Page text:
Unfortunately, there is little margin for error when diagnosing critically ill patients, and preventable delays can be life-threatening. The chance of survival decreases approximately 12 percent each hour treatment is delayed. However, the ability to rapidly administer the correct antibiotic has the potential to cut the risk of death in half. Experts believe there is a “golden hour” during which effective antimicrobial therapy can improve patient outcomes in septic shock. MedTechView



Symptoms of sepsis.

As Dr. Jim O'Brian of The Ohio State says; no new therapeutics are needed to save 10's of thousands; just early recognition and fluids / antibiotics within 1 hour. Half the lives being lost could be saved. A paper out today says 20 million people die yearly worldwide from sepsis. If true, sepsis could be the #1 cause of death in the World. What should the patient look for? Remember: U C The Bugs Run Home U = low urine output C = chills , confusion, consciousness T = temperature, hi or low, > 101 or < 97 B = blood pressure, hi or low R = respirations, above 20 per minute H = heart rate, above 90



A sepsis app for laypeople.

My daughters' ( ERIN ) foundation has sponsored and had produced an app for the non-medical person. It is designed to educate people about sepsis and the early signs to look for, " So More Survive". It is called, " vitalswatch" and is in both the IOS and Android platform, It will work on all phones and tablets. It is presently being translated into 4 other languages. Please share with all you love and know. It is free and is Erins way to protect others from something that is largely preventable. Make no mistake, MANY are dying from sepsis , MANY are becoming disabled and MANY relatives of victims are forever crushed, because their loved ones were not treated timely and aggressively!



Sepsis linked to half of all hospital deaths.

If you had to guess the condition linked to half of all hospital deaths, what would you say? Heart attack? Cancer? The answer, according to new research published in the Journal of the American Medical Association, is sepsis. The condition was present in 35 to 52 percent of inpatients who died in more than 1,000 U.S. hospitals in 2010, the study finds. Sepsis kills more than one in four people who suffer from it, according to the National Institutes of Health. Anyone can get it, but children and the elderly are most vulnerable. FOX News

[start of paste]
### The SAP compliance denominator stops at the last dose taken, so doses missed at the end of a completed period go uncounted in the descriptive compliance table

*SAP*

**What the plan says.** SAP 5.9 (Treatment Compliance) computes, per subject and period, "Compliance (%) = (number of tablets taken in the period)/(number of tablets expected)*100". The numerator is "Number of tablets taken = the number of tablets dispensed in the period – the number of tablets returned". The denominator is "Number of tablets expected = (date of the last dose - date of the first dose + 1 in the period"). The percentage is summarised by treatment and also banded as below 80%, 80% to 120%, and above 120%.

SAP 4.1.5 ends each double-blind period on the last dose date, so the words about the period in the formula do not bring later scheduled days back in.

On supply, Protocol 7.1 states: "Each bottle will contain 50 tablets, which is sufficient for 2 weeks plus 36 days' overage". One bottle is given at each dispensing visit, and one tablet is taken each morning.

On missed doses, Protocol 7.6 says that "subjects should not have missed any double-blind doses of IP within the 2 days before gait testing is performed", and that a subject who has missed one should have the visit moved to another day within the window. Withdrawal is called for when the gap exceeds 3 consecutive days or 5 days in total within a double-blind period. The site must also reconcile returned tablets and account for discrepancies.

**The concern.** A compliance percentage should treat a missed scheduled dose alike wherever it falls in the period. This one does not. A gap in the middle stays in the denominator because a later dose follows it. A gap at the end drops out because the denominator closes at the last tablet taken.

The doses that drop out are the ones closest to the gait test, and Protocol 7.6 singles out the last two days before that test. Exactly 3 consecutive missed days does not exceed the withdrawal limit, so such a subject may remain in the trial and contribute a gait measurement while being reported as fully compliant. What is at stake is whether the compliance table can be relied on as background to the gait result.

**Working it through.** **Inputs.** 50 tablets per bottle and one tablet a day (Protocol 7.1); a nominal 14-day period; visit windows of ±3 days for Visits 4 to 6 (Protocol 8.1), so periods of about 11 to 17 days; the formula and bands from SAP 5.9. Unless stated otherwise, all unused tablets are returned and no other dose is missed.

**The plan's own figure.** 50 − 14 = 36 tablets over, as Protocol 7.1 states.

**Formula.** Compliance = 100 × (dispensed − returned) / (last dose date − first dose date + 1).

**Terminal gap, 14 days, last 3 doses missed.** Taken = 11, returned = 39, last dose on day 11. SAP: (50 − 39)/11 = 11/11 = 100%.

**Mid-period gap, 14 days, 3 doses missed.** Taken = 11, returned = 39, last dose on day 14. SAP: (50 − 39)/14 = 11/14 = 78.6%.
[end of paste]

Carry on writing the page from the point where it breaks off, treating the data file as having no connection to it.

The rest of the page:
What is sepsis.

Sepsis is an illness that affects all parts of the body that can happen in response to an infection and can quickly become life-threatening. In severe cases of sepsis, one or more organs fail. In the worst cases, sepsis causes the blood pressure to drop and the heart to weaken, leading to septic shock. Once this happens, multiple organs may quickly fail and the patient can die. Sepsis is a serious illness that is very difficult to predict, diagnose, and treat. Patients who develop sepsis have an increased risk of complications and death and face higher healthcare costs and longer treatment. CVM



The cost of sepsis.

Treatment for sepsis often involves a prolonged stay in the ICU, requiring complex therapies costing the US health system over $5,000 per patient/day, or $20 billion/year. Globally, sepsis is estimated to exceed costs of $90 billion/year. Even worse, the mortality rate for sepsis is approximately 35% — higher in developing countries — with patients who survive often struggling with physical impairment, muscle and nerve damage, cognitive changes and chronic organ failure. Forbes



Pediatric sepsis.

Pediatric fever can be a benign symptom of common childhood illness. But what about when it isn’t? When bacterial or viral infection triggers Systemic Inflammatory Disease Syndrome (SIRS) it’s known as pediatric sepsis. In the United States each year there are approximately 430,000 cases of pediatric sepsis, approximately 10% of which are considered pediatric severe sepsis. Of these, approximately 4,300 children die each year, often due to missed or delayed diagnosis. RD



Sepsis is a continuim.

Sepsis is a potentially fatal whole-body inflammation (a systemic inflammatory response syndrome or SIRS) caused by severe infection. Sepsis can continue even after the infection that caused it is gone. Severe sepsis is sepsis complicated by organ dysfunction. Septic shock is sepsis complicated by a high lactate level or by shock that does not improve after fluid resuscitation. Bacteremia is the presence of viable bacteria in the blood. The terms septicemia and blood poisoning, referring to the presence of microorganisms or their toxins in the blood, are no longer used by the consensus committee. MMRR